A Kind of Freedom 

Page Length: 256


Evelyn is a Creole woman who comes of age in New Orleans at the height of World War II. Her family inhabits the upper echelon of Black society, and when she falls for no-account Renard, she is forced to choose between her life of privilege and the man she loves.

In 1982, Evelyn’s daughter, Jackie, is a frazzled single mother grappling with her absent husband’s drug addiction. Just as she comes to terms with his abandoning the family, he returns, ready to resume their old life. Jackie’s son, T.C., loves the creative process of growing marijuana more than the weed itself.

He was a square before Hurricane Katrina, but the New Orleans he knew didn’t survive the storm. Fresh out of a four-month stint for drug charges, T.C. decides to start over—until an old friend convinces him to stake his new beginning on one last deal. For Evelyn, Jim Crow is an ongoing reality, and in its wake new threats spring up to haunt her descendants.

A Kind of Freedom is an urgent novel that explores the legacy of racial disparity in the South through a poignant and redemptive family history.

Sistah Girls Book ClubWhen I first opened A Kind of Freedom, I knew little about the storyline. I did know there were three generations of living in the book and that alone drew me in. Evelyn opens the story and we are taken back into a time period where if a white police officer even looked your way and you were black you looked down.

I loved how Sexton gave me the New Orleans vibe in each time period she covered. Evelyn’s story takes place in 1945, Jackie’s story takes place in 1987, and T.C.’s story takes place in early 2000s.

We meet Evelyn when she is in college studying to become a nurse. Her life, for the most part, is better than most black people she knows because she is the daughter of a black doctor. Her world is very small, so small that it takes finding her first love to open it.

When reading about Evelyn the one thing I kept wanting her to do was to think out loud. She was always so worried about pleasing her entire family that she missed a lot of living. Evelyn clung to her sister Ruby for companionship and her sister Ruby knew it and used it against her when she needed to.

When Evelyn meets Runard that’s when we see the racial disparities, social injustice, and blatant racism in 1945. Evelyn’s world is shaken up when she meets and falls for Runard, a young smart black man who is poor. It’s their story that opens the door for Jackie and T.C.’s story to be told.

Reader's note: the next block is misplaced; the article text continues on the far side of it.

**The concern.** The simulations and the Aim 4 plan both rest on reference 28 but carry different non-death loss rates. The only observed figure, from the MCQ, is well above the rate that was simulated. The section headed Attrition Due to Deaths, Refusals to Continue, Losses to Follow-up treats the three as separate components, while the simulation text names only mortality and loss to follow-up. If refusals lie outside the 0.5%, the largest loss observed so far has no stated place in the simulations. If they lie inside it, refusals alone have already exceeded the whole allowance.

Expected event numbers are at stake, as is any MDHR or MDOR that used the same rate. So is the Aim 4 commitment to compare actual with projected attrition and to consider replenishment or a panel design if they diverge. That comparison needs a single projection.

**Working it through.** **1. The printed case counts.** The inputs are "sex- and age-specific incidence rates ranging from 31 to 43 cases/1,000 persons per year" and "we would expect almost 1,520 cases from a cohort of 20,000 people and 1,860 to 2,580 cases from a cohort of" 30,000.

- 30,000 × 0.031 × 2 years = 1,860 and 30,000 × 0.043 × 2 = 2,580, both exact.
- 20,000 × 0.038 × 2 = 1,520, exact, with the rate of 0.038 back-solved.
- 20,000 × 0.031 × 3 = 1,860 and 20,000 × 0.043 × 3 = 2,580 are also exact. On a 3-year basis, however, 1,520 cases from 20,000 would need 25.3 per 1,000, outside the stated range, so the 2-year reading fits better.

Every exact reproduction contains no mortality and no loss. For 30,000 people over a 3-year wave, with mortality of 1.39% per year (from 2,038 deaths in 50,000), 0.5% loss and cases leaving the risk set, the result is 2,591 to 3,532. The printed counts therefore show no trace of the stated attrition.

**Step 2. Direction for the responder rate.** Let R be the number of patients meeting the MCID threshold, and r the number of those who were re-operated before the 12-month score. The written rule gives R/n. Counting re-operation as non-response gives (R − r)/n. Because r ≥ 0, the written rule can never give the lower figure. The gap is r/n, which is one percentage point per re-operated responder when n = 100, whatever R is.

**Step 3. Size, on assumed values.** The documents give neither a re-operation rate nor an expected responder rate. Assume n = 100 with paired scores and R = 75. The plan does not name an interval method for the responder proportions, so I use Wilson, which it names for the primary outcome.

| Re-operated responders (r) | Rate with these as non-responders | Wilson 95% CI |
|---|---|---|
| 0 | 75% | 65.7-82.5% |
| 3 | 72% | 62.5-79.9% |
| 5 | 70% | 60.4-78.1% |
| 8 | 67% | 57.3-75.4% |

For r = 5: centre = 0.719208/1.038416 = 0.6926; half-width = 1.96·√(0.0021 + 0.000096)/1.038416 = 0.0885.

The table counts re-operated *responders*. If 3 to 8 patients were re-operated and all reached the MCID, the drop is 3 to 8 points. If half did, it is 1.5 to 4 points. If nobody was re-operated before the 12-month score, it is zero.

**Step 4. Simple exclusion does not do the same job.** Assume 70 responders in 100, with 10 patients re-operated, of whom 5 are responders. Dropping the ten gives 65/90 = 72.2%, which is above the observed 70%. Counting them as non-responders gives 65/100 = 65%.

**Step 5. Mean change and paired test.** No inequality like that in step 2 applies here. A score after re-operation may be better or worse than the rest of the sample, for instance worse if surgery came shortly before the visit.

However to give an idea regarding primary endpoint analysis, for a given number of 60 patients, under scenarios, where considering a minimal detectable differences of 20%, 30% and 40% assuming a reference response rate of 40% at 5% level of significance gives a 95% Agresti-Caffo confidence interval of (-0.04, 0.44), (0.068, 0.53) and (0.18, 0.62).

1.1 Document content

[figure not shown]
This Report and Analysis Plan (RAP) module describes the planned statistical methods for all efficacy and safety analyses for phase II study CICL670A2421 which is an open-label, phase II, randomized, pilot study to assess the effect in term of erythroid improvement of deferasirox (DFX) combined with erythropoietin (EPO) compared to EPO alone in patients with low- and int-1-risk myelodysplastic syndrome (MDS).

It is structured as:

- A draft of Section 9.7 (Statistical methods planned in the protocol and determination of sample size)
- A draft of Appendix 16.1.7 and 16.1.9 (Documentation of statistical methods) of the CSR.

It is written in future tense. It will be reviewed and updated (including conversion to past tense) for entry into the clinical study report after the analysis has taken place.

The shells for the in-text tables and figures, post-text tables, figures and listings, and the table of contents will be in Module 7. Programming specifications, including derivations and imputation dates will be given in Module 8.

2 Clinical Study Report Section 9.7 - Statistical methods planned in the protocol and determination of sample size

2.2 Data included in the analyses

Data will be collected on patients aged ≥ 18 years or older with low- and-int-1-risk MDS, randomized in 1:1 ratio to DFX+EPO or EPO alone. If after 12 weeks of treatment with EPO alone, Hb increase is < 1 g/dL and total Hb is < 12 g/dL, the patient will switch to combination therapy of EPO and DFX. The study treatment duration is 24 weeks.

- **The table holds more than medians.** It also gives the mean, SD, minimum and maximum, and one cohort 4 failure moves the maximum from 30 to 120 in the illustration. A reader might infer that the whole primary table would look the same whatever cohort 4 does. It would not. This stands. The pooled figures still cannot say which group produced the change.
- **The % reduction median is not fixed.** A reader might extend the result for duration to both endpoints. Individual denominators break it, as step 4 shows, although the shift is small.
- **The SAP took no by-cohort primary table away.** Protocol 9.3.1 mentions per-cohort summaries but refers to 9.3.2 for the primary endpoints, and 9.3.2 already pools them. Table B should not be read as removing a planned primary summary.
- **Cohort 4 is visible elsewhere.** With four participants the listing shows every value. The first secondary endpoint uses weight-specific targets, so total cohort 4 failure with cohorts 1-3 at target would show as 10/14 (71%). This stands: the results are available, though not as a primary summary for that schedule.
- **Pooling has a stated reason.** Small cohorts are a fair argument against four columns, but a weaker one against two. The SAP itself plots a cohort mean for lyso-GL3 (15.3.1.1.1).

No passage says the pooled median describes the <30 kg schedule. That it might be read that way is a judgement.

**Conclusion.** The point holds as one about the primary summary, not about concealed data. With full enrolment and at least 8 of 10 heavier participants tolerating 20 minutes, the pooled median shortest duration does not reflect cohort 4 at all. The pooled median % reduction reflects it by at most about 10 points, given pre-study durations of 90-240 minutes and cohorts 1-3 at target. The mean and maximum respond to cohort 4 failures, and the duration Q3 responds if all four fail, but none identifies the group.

Jackie is the daughter of Evelyn and the granddaughter of the first black doctor of her hometown. Her older sister Sybil is a successful lawyer who is a know it all.

Jackie is in love with her husband, the problem? He is a crack head. Jackie’s story sat with me longer than I expected it to. I kept trying to wrap my mind around how she basically loses herself trying to save her husband.

While her older sister Sybil got on my nerves she did give Jackie advice that she did not take.

“You can’t fix a man who doesn’t want to be saved. You’ll just wind up paying for his sins in the end.” -Sybil.

I wanted Jackie to win so bad because her biggest flaw is that she believes in her husband. It’s this belief that changes the course of her life forever and she is one of the reasons T.C. is the man he is.

T.C.’s story from afar plays out like a stereotypical young black boy who just can’t seem to get himself together. But T.C. has so much in him that’s not his to deal with.

Jackie’s heartache is passed down to T.C. and because he doesn’t know the history, his mother just comes off as a crazy woman at times. T.C. was so caught up in living for the moment that he doesn’t make rational decisions. And it’s his immature decisions that alters his life forever.

A Kind of Freedom overall all was good, I wish more depth was given to Evelyn and Ruby’s mother. I wanted to know more about who she was as a person and not just as a wife and mother. I also wish Ruby’s children had some play in the book.

I had so many thoughts about the relationship Ruby possibly might have had with her children. I really wanted to see more of Ruby and Sybil’s relationship. Their personality traits mirrored each other, it would have been interesting to read even for just a few lines how they felt about one another.

The story didn’t feel rushed and the storytelling overall was really good. I wanted more from the story, each story left me wondering about them in a way that felt incomplete. I didn’t think about them past their present circumstances because the book ended before I could predict a conclusion.

Overall I would recommend this book to another Sistah Girl.



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